Saturday, February 19, 2011

Titicut Follies, Frederick Wiseman

"The greatest documentary of all times," said Robert Coles about Titicut Follies, the 1969 documentary by Frederick Wiseman. A black and white look inside the Bridgewater, Mass. institution for the criminally insane. It was so honest and shocking it was not allowed to be shown to the general public until 1996. The men [all are men] are stripped and kept naked when indoors, locked in empty cells with spy holes in the doors. The burly guards seem unfeeling, the harass some men, they force feed them [the scene couldn't help but make us think of water boarding], some meds are given but the men in this movie are not turned into zombies by heavy doses of sedating drugs, they do not seem violent against anyone, but lost in their own degraded worlds, some shouting, some singing, some babbling some apathetic.

Intake interviews establish criminality, psychiatric interviews are without insight or compassion, discussions of diagnoses are cut and dry. The title "follies" is a show given mostly by staff members, well rehearsed singing and dancing supposedly for the entertainment of the inmates. The director of the establishment is a jovial, show-off MC of the show, a man surely as sick as any of the inmates, maniacal jolly.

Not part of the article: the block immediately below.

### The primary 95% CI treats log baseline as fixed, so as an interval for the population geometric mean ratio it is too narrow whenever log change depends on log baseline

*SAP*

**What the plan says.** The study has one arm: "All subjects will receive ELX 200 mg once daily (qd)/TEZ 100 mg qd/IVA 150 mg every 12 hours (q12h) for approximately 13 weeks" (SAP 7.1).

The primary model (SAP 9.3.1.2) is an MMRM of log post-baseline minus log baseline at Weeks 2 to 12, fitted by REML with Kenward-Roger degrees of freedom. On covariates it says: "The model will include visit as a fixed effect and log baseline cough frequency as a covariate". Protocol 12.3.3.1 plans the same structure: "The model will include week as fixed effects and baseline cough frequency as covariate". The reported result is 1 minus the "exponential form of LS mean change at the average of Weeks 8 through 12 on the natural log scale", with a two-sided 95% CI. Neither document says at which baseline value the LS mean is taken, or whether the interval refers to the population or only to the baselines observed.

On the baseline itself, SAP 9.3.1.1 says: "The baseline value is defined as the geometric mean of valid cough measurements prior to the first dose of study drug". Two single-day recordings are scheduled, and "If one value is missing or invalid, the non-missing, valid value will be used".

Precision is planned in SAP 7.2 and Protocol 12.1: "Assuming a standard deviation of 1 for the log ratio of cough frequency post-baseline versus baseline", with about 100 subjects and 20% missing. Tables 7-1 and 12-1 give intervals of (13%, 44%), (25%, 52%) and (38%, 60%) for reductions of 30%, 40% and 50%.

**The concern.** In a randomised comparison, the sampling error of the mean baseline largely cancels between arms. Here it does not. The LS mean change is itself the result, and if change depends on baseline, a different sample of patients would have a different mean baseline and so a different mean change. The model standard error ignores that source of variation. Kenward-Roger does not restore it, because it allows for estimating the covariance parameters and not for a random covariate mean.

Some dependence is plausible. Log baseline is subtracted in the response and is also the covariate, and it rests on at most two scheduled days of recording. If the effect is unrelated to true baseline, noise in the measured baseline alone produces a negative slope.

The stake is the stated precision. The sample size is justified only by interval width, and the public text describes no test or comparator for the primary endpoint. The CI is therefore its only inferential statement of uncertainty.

The class discussion after the viewing elicited a comment from one man who lived in Bridgewater at that time. He said he often drove past the place and saw inmates outdoors tends gardens and orchards and thought it was an "all right" place. A couple of women who had been in health fields had stories to tell of equally awful institutions they worked in as very young women fifty years ago.

We'd like to think American institutions are much more enlightened and humane today but no one of us knew if that's true. We feel that in many other parts of the world similar places surely exist.

Why watch such films? Why put those images into our memories? Because it ratchets up our awareness of the possibilities, bad and good, of humanity; it makes us more sensitive to what it means to be human. I think that is the final aim of such docmentary film makers.


Kass said...

There's a huge range to humanity.

Leslie Morgan said...

Thank you for this, June. I've never heard of the documentary, even though the subject matter is close to my heart, as I recently wrote about. I plan to look it up.